Eleutheronema tetradactylum from family Polynemidae, contributed 2.25% of the total catch with diversity index (H’) value of 0.09. They were locally known as Thread fish and Ikan Kurau found at St. 1 during sampling period. Juveniles are found in estuaries as they are protected from predators. They usually form loose schools, although larger fish are more often observed in pairs or singly. This is a commercial fish and has a high value in the market, usually they entered mangrove area to feed. One of the first parameters to be affected by poor water quality is the reduction of fish species which ultimately. Fish species might not become extinct and there will still be some species that can tolerate extremely adverse water quality condition such as Arius sp. However, these species were not harvested because of their very low market values. Arius sp. are species with catholic food habits, feeding on materials ranging from domestic wastes to rotting carcasses. However, other species preferring good quality water will disappear from the population. Those species to disappear first would usually be the estuarine sp. that prefers clear, cool and fast flowing water with high DO concentrations. During the sampling activities several individuals of commercially important species such as Siakap (Sea Bass) and Gelama (Red Snapper) were caught. Although the number fishes were not significant but the fact that these transient species still moved into Pahang estuary bodies for their spawning purposes. We believe that if the water quality of the river can be improved further, species such as these commercially valuable species would return to Pahang estuary. The disappearance of most of expensive marine commercial species Kerapu (Grouper) in estuarine ecosystem indicates that the water quality has changed enough to result in the disappearance of these more environmentally sensitive species. During our survey, none of these species were observed in the middle and lower river sections where environmental degradation is the highest. Our definition of commercially important species has changed over the years due to changes in dietary patterns. Species that were considered as "rough fish" 15 years ago are now highly prized. It is fortunate that these commercially valuable species are also one of the hardiest groups fresh water species. As such Sciaenidae and Engraulidae none of these species are adversely affected in the Kuantan estuary. However, as hardy as these species may be, it will still be stressing for them to live in a continuously degraded environment. For example, although they can tolerate low DO level due to their air breathing capability, prolonged exposure to anoxic condition can result in stunted growth. Furthermore these species can also "leave" their original habitat to search for better ones if the degraded condition continues. Thus it is better in the long term to improve the aquatic environment so that these species can reproduce and grow and contribute to the local fisheries.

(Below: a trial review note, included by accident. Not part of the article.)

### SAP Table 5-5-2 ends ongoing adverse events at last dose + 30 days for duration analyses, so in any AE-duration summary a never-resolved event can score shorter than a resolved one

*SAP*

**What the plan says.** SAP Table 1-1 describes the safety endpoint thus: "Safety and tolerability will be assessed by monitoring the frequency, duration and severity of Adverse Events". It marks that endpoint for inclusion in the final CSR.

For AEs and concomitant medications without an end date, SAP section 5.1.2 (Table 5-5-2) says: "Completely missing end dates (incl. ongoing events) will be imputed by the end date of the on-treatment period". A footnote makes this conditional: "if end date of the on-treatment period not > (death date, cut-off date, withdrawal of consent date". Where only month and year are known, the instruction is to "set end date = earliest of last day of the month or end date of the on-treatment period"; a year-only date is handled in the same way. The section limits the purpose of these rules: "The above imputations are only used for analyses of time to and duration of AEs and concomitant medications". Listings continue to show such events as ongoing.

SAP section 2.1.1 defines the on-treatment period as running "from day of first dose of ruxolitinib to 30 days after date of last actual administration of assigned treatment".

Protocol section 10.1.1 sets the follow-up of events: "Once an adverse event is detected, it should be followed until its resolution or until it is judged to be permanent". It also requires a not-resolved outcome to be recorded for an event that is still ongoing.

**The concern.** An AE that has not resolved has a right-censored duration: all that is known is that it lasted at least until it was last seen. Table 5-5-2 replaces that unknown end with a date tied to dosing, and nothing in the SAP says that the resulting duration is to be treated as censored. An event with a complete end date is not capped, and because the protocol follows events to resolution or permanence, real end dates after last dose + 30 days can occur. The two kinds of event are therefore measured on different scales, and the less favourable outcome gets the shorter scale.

DISCUSSION

Based on the results obtained, the highest temperature was 28.7°C observed in June at St. 2 whilst the lowest 25.08°C in November at St.5. A general increase in the water temperature recorded on June can be attributed to the general increase in atmospheric temperature and lack of intensive rain (Sekar et al., 2009). Whereas, the low temperature found in December and month might be due to the heavy rain falls during monsoon the surface runoff started from September to January in the tropical ecosystem (Law and Jong, 2006). According to Bong and Lee (2008), the average surface seawater temperature for typical tropical waters ranged from 28.6-30.0°C. Estuarine fish are mainly euryhaline forms that are able to exist in unstable surroundings surviving variable salinities, currents and food supplies (Koutrakis et al., 2000). The salinity of water which has a significant influence on the species composition of the resident biota, fluctuated within the estuary with ebb and flow of tides and with changes in freshwater run-off. Besides, salinity in an estuary also varies according to the location in the estuary, the daily tides and the volume of freshwater flowing into the estuary (http://www.noaa.gov/ ocean.html). High salinity found on the month of April in the estuary was due to deficit river discharge associated with the low rainfall, as the general effect of the monsoon season.